The points of likeness between the two are so striking that unless there is irrefutable evidence that they are separate incidents, it seems to us the most natural and the most obvious thing to regard them as one and the same. We call attention to seven points of resemblance.

First, Matthew places the cleansing of the temple at the beginning of the Passover week, and John tells us that “the Jews” Passover was at hand (Matthew 2:12).

Second, Matthew mentions those that “sold and bought” being in the temple (Matthew 21:12); John says the Lord found in the temple “those that sold oxen,” etc. (John 2:14).

Third, Matthew refers to the presence of those that “sold doves” (Matthew 21:12); John also speaks of the “doves” (John 2:16).

Fourth, Matthew tells us that Christ “overthrew the tables of the money-changers” (Matthew 21:12); John also tells us that Christ “overthrew the tables” (John 2:15).

Fifth, Matthew mentions that Christ “cast out all them that sold and bought in the temple” (Matthew 21:12); John declares He “drove them all out of the temple” (John 2:15). Note, in the Greek it is the same word here translated “drove” as is rendered “cast out” in Matthew!

Sixth, Matthew declares Christ said, “My house shall be called a house of prayer; but ye have made it a den of thieves” (Matthew 21:13); John records that the Lord said, “Make not my Father’s house a house of merchandise” (John 2:16). We have no doubt that the Lord made both of these statements in the same connection, but John records the one which expressly affirmed His Divine Sonship. In each case Christ declared the temple was God’s.

Seventh, Matthew records how Christ spent the night in Bethany, and next morning He returned to Jerusalem, and was in the temple teaching, when the chief priests and elders of the people came to Him and said, “By what authority doest thou these things?” (Matthew 21:23). John also records that after Christ had cleansed the temple, the Jews said to Him, “What sign showest thou unto us, seeing that thou doest these things?” (John 2:18).

If, then, our conclusion be correct, that this cleansing of the Temple occurred at the close of our Lord’s ministry, the question returns upon us, Why has the Holy Spirit taken this incident out of its chronological setting and placed it by the side of our Lord’s miracle where He changed the water into wine? We believe the answer to this question is not far to seek. We suggest that there was a double reason for placing this incident in juxtaposition with the Cana marriage-feast scene. First, it furnished added proof of the abject failure of Judaism; second, it completed the prophetic picture of Christ in the Millennium which John 2 supplies. We shall enlarge upon each of these points below.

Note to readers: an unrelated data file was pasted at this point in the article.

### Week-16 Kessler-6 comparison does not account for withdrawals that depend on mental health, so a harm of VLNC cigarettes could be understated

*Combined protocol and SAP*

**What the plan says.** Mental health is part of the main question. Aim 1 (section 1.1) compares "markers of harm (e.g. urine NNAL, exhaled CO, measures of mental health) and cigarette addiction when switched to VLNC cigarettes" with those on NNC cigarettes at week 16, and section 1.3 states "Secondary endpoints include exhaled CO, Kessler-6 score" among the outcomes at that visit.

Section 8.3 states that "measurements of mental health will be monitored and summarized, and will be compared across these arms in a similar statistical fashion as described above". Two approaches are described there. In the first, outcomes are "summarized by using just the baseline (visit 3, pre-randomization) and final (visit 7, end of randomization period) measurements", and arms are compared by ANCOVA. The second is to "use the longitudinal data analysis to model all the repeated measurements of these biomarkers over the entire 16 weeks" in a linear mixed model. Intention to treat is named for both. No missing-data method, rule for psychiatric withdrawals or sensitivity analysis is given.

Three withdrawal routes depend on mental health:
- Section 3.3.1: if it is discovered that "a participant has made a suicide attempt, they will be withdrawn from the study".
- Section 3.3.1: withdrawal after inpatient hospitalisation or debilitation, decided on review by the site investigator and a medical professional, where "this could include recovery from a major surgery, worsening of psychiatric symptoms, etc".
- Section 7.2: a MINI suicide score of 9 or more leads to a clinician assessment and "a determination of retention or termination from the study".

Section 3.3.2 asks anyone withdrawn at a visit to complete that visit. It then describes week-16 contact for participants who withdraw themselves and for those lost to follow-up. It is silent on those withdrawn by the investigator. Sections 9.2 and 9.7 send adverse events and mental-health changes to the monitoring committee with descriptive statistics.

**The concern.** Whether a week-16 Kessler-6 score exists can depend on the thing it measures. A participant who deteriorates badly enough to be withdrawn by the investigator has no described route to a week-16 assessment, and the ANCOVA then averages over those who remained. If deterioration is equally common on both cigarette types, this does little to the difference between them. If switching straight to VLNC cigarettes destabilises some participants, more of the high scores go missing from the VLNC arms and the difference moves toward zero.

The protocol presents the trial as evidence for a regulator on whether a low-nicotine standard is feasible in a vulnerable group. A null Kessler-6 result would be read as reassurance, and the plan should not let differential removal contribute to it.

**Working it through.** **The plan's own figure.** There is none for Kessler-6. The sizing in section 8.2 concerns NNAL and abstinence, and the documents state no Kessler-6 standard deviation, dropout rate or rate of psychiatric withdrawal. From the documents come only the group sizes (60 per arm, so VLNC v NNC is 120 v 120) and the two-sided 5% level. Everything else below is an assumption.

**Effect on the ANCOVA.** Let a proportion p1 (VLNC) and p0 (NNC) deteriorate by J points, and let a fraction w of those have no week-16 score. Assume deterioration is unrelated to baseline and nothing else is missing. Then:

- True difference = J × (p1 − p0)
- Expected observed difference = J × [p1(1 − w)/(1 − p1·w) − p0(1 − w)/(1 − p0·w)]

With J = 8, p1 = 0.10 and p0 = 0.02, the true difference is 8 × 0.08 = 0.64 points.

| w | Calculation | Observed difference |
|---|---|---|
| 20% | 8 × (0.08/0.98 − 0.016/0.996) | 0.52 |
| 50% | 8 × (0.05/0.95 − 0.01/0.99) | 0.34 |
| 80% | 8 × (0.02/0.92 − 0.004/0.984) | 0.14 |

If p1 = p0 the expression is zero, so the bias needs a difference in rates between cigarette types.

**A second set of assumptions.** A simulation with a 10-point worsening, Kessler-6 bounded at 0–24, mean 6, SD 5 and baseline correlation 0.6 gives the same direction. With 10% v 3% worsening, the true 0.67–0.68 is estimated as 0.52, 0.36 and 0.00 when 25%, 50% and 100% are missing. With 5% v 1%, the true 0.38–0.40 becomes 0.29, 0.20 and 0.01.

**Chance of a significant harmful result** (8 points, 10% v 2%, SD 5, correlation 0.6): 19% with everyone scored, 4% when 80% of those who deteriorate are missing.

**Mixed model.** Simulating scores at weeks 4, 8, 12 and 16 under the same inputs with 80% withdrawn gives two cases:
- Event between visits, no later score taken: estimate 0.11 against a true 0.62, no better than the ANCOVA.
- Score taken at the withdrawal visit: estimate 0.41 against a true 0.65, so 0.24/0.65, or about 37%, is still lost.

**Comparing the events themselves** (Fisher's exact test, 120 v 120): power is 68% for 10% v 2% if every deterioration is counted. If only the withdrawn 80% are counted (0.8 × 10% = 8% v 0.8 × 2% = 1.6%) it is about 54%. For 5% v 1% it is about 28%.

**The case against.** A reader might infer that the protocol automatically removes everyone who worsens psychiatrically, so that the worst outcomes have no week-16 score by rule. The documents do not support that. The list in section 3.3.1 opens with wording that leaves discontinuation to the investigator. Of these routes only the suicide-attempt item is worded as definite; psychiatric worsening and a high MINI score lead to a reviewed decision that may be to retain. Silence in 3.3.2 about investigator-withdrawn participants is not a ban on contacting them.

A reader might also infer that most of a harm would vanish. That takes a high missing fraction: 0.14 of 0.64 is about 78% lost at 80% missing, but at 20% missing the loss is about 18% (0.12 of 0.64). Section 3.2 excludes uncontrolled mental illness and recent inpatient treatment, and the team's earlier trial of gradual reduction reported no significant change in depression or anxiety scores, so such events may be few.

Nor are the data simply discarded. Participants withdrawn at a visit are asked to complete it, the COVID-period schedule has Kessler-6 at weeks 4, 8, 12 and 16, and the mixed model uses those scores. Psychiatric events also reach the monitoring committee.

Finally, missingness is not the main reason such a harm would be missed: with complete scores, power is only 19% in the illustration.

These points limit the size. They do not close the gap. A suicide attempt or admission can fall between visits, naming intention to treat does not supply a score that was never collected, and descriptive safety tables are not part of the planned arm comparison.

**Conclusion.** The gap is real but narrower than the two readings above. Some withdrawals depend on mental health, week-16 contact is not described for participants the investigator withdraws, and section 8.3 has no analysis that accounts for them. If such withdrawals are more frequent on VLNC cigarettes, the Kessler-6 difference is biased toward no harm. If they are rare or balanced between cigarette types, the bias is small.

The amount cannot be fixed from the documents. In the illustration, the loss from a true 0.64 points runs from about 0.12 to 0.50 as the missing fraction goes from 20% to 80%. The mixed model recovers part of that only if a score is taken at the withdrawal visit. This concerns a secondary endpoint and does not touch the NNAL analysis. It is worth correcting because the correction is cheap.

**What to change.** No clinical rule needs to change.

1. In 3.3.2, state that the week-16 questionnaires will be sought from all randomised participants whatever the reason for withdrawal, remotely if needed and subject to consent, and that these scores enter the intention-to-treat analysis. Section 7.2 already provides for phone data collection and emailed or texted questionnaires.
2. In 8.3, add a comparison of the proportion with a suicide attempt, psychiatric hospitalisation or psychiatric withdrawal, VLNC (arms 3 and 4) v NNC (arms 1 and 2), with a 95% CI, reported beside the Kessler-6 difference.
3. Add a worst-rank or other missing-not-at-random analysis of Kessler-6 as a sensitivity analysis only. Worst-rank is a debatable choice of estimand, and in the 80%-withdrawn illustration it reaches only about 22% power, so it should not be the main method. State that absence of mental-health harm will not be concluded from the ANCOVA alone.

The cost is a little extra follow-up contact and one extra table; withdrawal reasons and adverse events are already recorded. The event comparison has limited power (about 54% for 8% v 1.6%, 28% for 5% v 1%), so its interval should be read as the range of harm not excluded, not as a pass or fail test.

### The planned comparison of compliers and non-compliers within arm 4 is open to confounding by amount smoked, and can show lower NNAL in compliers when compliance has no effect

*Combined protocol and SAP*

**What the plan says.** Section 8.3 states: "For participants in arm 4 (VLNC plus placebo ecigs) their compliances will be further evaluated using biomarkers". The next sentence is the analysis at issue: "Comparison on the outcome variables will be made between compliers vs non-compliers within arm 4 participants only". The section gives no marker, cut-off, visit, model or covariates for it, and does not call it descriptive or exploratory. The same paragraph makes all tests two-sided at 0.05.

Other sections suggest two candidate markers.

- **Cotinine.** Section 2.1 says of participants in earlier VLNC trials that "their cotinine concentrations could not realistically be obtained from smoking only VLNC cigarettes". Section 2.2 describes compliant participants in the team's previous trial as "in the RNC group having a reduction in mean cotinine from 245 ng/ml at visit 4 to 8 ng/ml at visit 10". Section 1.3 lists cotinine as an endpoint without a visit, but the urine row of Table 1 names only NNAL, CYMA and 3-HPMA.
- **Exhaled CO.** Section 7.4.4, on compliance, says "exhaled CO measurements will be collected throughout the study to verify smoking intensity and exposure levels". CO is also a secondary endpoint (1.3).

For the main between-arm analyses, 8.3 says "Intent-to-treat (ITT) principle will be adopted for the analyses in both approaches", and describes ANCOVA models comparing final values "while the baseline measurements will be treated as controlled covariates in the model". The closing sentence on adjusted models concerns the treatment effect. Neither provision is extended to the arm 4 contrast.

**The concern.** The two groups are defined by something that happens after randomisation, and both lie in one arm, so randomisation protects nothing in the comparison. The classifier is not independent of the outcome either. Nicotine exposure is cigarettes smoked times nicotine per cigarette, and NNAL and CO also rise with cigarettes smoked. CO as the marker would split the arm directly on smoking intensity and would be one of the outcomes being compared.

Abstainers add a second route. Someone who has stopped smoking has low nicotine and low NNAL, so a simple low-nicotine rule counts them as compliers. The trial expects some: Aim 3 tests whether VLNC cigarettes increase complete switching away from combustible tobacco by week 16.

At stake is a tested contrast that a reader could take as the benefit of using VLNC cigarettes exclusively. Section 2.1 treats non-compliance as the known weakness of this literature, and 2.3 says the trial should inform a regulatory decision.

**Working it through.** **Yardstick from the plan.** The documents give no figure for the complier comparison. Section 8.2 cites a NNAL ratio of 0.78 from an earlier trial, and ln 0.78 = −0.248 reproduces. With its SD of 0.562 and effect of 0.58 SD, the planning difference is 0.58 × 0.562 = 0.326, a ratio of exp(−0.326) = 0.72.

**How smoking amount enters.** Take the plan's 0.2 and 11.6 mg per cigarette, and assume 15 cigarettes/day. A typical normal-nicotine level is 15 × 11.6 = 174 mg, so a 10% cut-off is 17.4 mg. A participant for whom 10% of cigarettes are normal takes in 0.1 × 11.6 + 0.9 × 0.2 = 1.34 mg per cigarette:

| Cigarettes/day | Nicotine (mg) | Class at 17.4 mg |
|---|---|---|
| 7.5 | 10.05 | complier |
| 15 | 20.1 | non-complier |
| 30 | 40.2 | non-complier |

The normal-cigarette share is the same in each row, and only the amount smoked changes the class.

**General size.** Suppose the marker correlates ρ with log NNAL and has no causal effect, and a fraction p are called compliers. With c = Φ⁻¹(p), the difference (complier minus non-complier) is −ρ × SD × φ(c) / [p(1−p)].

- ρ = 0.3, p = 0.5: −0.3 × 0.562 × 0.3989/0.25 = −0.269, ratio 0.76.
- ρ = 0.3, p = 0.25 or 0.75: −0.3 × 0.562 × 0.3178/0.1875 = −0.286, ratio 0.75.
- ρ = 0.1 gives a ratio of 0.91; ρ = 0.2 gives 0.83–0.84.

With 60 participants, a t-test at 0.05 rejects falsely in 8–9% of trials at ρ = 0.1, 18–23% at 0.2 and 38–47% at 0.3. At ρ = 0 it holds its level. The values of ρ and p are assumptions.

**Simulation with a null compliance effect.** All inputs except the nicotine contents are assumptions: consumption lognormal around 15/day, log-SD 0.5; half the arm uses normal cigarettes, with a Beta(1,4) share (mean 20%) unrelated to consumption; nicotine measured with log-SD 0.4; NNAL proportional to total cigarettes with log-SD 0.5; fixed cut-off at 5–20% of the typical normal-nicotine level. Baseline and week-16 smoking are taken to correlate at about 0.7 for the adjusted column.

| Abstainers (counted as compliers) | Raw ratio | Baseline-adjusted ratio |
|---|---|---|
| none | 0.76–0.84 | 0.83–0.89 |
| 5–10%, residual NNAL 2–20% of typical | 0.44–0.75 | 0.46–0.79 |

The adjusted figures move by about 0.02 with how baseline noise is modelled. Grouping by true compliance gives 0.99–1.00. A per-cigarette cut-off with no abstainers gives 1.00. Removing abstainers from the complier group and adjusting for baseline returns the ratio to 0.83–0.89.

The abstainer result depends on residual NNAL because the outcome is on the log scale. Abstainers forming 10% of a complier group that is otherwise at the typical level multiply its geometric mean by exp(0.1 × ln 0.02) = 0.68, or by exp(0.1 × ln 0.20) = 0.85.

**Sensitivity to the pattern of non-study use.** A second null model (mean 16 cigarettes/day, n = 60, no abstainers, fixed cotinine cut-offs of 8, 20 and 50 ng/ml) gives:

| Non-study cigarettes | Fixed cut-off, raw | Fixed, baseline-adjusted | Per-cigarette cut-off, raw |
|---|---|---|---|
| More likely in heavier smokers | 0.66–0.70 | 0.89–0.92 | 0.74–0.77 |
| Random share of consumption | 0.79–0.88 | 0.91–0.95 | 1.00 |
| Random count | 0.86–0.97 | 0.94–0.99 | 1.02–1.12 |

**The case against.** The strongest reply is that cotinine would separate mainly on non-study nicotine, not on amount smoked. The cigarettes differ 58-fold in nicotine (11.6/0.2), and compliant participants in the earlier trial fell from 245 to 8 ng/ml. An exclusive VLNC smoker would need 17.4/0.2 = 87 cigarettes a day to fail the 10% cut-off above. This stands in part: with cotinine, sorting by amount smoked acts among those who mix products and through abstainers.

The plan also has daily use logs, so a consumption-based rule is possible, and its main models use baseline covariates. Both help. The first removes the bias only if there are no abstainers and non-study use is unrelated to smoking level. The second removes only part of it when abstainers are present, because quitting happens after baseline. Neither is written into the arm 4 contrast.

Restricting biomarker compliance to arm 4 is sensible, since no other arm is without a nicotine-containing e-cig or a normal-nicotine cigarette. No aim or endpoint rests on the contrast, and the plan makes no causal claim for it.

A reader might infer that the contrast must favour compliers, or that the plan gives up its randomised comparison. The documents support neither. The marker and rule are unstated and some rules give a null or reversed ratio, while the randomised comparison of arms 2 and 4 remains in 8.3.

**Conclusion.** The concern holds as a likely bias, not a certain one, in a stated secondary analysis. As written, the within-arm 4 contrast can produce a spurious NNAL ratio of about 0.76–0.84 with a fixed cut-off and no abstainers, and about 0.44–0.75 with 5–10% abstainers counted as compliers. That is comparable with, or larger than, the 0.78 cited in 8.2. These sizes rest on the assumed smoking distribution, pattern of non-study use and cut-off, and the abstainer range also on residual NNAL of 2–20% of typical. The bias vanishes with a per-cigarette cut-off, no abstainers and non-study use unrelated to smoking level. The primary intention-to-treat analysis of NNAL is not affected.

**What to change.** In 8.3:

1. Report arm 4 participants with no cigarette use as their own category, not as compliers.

In the previous chapters we have pointed out how that in the opening portion of John’s Gospel two things are noticed repeatedly—the setting aside of Judaism, and the turning away from it to Christ. This was emphasized at some length in our last chapter, where we showed that the giving out of the wine at the Cana marriage-feast, and the presence of the six waterpots of stone standing there empty, symbolized the spiritual condition of Israel at that time—they had lost the joy of their espousals and were devoid of spiritual life.

In the passage which is now before us, an even darker picture still is presented to view. Here all figures and symbols are dropped, and the miserable state of Judaism is made known in pointed and plain terms. Up to this stage, Israel’s miserable condition spiritually, had been expressed by negatives; the Messiah was there in their midst, but, said His forerunner to the Jerusalem embassy, Him “ye know not” (John 1:26); so, again, in the first part of chapter 2, “They have no wine” (John 2:3). But here, in the second half of John 2, the positive evil which existed is fully exposed—the temple was profaned.

“And the Jews’ passover was at hand, and Jesus went up to Jerusalem” (John 2:13). Here is the first key to that which follows. The “Lord’s passover” (Ex. 12:11) had degenerated into “the passover of the Jews.” But this is not the particular point upon which we would now dwell. What we would call attention to, particularly, is the time-mark given here. Two things are linked together; the passover and the cleansing of the temple. Now the reader will recall at once, that one of the express requirements of God in connection with the observance of the passover was, that all leaven must be rigidly excluded from the houses of His people. The passover was a busy time for every Jewish family: each home was subject to a rigorous examination, lest ceremonial defilement, in the form of leaven, should be found therein. “No leaven in your houses” was the requirement of the Law.

Now the center of Israel’s ceremonial purity was the temple, the Father’s House. Israel gloried in the temple, for it was one of the chief things which marked them off from all other nations, as the favored people of God. What other race of people could speak of Jehovah dwelling in their midst? And now Jehovah Himself was there, incarnate. And what a sight met His eye! The House of prayer had become a house of merchandise; the holy place of worship was now “a den of thieves.” Behold here the light shining in the darkness and exposing the real nature of things. No doubt the custodians of the temple would have stood ready to excuse this reproach upon God’s honor. They would have argued that these money changers and cattle dealers, in the temple courts, were there as a convenience to those who came to the temple to worship. But Christ lays bare their real motive. “Den of thieves” tells us that the love of money, covetousness, lay at the bottom of it all.